Pension advice: The benefit of mistakesPosted on: 07 April 2015 by Steve Wanless
Pension changes have been coming thick and fast, but the promise of pension “advice” or rather “guidance” has taken a lot longer to materialise, says Steve Wanless.
Learning from your mistakes can be a real asset. There is nothing more demoralising that realising you have been through this once before and how did you manage to let it happen again!
Learning from the mistakes of others is just as useful – and a lot less stressful and potentially damaging. That is especially true in the financial world.
With the frequency of changes to regulations concerning investments, tax and pensions, plus the inventiveness of scammers to get hold of other people’s money, it makes sense to monitor newspapers, TV, the internet and the radio.
Don’t forget the radio. Paul Lewis and his Radio 4 “Money Box” programme – Saturday lunchtime and Wednesday afternoon – is not only a great way of keeping up-to-date, but it also frequently includes guests who are experts in a particular financial area and listener phone-ins.
As ever, the listener must take further advice before making final decisions. But at the very least, it gives valuable background information so that any worries and questions can later be directed to their Independent Financial Adviser (IFA).
There were more pension changes in this year’s Budget to follow the scrapping of the need to buy an annuity last year; that means there’s another new batch of regulations appearing in 2016. That could also mean another re-think to your long-term pensions plans.
The chancellor has offered some relief to those who have suffered under the annuity regime.
From April 2016, the five million holders of pension annuities – the lifetime income bought with your pension pot – will be given the choice of exchanging that guarantee for a one-off cash payment.
So there are more decisions to be made – and ones that certainly have to be taken carefully and with the help of an IFA; that cash windfall will be taxed and many might not appreciate how reassuring that guaranteed income is until it has disappeared.
While the government’s pension changes have been coming quick and fast, the promise of pension “advice” or rather “guidance” has taken a lot longer to materialise.
We have known for a while that the service will be called Pension Wise, but the phone number (030 0330 1001) and the phone lines were only operational for a few weeks before the pension reforms kicked in.
Bodies, like the National Association of Pension Funds [NAPF], welcome the news, but everyone in the industry would have preferred the phone lines to be up and running a lot sooner.
Don’t forget that Pension Wise is offering “guidance” – not advice. Their brief is to help those with pension pots plan their pensions and tell them how to shop around.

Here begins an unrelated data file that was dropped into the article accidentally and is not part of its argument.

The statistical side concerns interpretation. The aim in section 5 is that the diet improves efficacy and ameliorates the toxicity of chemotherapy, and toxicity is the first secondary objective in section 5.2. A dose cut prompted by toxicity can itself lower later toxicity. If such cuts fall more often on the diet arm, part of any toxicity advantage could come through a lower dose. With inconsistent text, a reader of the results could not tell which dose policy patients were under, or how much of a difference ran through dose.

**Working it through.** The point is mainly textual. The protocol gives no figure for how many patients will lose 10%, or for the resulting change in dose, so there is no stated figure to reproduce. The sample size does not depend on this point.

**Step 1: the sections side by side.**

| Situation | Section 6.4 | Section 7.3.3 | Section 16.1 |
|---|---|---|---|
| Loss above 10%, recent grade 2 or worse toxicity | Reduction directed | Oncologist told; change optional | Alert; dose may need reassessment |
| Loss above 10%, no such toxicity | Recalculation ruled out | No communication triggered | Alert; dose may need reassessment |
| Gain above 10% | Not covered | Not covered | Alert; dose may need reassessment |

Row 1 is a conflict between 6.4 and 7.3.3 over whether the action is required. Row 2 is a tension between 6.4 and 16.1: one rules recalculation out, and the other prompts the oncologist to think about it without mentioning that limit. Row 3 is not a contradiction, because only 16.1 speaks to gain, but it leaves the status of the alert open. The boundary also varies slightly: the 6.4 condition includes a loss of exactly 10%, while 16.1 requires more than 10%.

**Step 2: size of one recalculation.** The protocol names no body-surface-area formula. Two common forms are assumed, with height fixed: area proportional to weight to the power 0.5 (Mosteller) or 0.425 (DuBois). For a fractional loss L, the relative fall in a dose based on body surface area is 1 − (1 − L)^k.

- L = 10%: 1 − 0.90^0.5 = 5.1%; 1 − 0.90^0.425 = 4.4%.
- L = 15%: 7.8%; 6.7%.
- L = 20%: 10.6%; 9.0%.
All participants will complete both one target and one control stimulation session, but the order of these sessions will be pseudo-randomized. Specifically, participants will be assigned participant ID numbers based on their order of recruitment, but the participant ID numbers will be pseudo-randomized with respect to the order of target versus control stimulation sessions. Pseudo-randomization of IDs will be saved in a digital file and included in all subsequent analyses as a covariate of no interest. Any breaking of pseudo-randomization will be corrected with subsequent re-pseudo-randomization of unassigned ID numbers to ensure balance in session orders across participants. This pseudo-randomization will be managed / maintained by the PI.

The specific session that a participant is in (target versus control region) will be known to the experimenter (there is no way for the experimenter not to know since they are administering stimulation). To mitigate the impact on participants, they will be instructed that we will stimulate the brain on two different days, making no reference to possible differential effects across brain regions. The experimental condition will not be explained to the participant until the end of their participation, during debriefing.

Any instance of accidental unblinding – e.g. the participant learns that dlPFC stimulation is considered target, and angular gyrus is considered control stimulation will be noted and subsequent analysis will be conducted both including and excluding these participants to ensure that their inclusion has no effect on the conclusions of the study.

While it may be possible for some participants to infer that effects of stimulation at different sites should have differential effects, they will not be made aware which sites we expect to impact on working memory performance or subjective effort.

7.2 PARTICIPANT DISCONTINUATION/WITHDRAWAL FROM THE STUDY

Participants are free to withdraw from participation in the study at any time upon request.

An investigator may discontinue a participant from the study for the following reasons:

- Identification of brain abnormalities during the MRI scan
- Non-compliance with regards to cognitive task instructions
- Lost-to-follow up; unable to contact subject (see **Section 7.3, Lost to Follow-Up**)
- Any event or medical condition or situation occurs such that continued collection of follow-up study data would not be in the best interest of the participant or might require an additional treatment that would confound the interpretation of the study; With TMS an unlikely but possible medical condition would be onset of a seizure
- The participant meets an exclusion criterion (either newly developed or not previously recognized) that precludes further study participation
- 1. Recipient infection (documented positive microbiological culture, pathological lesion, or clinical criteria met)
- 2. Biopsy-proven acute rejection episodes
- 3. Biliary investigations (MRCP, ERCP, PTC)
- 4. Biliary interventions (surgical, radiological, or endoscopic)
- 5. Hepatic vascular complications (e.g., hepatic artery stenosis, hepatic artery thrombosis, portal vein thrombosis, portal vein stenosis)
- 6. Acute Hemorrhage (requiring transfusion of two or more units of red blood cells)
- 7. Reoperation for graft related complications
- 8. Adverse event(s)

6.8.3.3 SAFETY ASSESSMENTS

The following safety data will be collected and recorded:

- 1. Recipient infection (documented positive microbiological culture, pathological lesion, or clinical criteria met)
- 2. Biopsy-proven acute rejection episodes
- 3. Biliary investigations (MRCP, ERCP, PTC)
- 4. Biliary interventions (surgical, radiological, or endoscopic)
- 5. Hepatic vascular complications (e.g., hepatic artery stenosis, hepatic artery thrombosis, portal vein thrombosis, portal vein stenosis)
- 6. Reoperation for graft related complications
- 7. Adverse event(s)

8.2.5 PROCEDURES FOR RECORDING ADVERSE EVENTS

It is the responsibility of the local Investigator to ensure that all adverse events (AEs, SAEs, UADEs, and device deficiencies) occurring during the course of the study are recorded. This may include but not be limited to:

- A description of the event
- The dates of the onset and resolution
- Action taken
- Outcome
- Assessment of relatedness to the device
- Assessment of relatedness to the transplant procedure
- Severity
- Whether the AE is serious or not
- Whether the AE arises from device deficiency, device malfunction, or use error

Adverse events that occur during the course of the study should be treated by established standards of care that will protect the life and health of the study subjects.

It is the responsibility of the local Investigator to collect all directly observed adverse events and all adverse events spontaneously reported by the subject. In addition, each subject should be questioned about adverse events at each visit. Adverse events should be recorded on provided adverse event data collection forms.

More importantly, Pension Wise will NOT
- Give technical advice
- Advise on which particular product is right for you
- Advise on how to mix an annuity with drawdown
- Give help on investments
It is expected that the most likely guidance to come from Pension Wise will be to tell the client to see an IFA!
Even those some way off retirement are likely to be affected by the chancellor’s budget after George Osborne yet again reduced the maximum amount that can be held in a pension.
That seems a strange trend when the government is encouraging people to save in pensions, especially through the workplace pension.
In 2011-12 the limit was £1.8million; by 2016-17 it will be a £1m. That might seem a lot and the chancellor claimed that only 4% of those approaching retirement would be affected.
Yet, most actuaries and accountants reckon the percentage will be much higher.
One senior actuary explained: “A lower life-time allowance will force people to guess whether investment returns could take them above £1m when weighing up the case for adding to their pension savings.
“Even with the allowance being indexed from 2018, someone who has £705,000 in a pension pot now can expect to hit the limit if they achieve investment returns of 5% a year before retiring in 10 years’ time, so it’s not just people with seven-figure pension pots who could stop saving now.”
Although the lifetime limit will be indexed, it will be linked to the consumer price index, a measure of inflation that is typically lower than the retail price index.
The week of the budget was a good time to have the pensions minister, Steve Webb, appear as the subject of the Fame & Fortune feature on the back of the Sunday Times Money Section.
Even the headline was interesting – “Retirement? I don’t think I’m the type”
When Webb was asked “What aspect of the tax system would you change?” his response was:-
“Tax relief on pensions needs a look. If you want to put a pound into a pension, it costs me only 60p because I get tax relief at 40p as a higher-rate taxpayer. If someone in my office pays the standard rate, it costs them 80p to put a pound in the pension, and I just don’t think that’s right.
“My personal view – and it is purely a personal view – is we should have some sort of flat-rate relief, maybe two-for-one – you put in £2 and the government puts in £1.”
A recent survey on the unbiased.co.uk website tested Webb’s proposal of a flat-rate of 33% tax relief across all pensions – 55% were against it, 45% were in favour. The site’s view was that pension savers are attached to the concept of higher tax relief for high-rate taxpayers, and the greater planning potential this offers.
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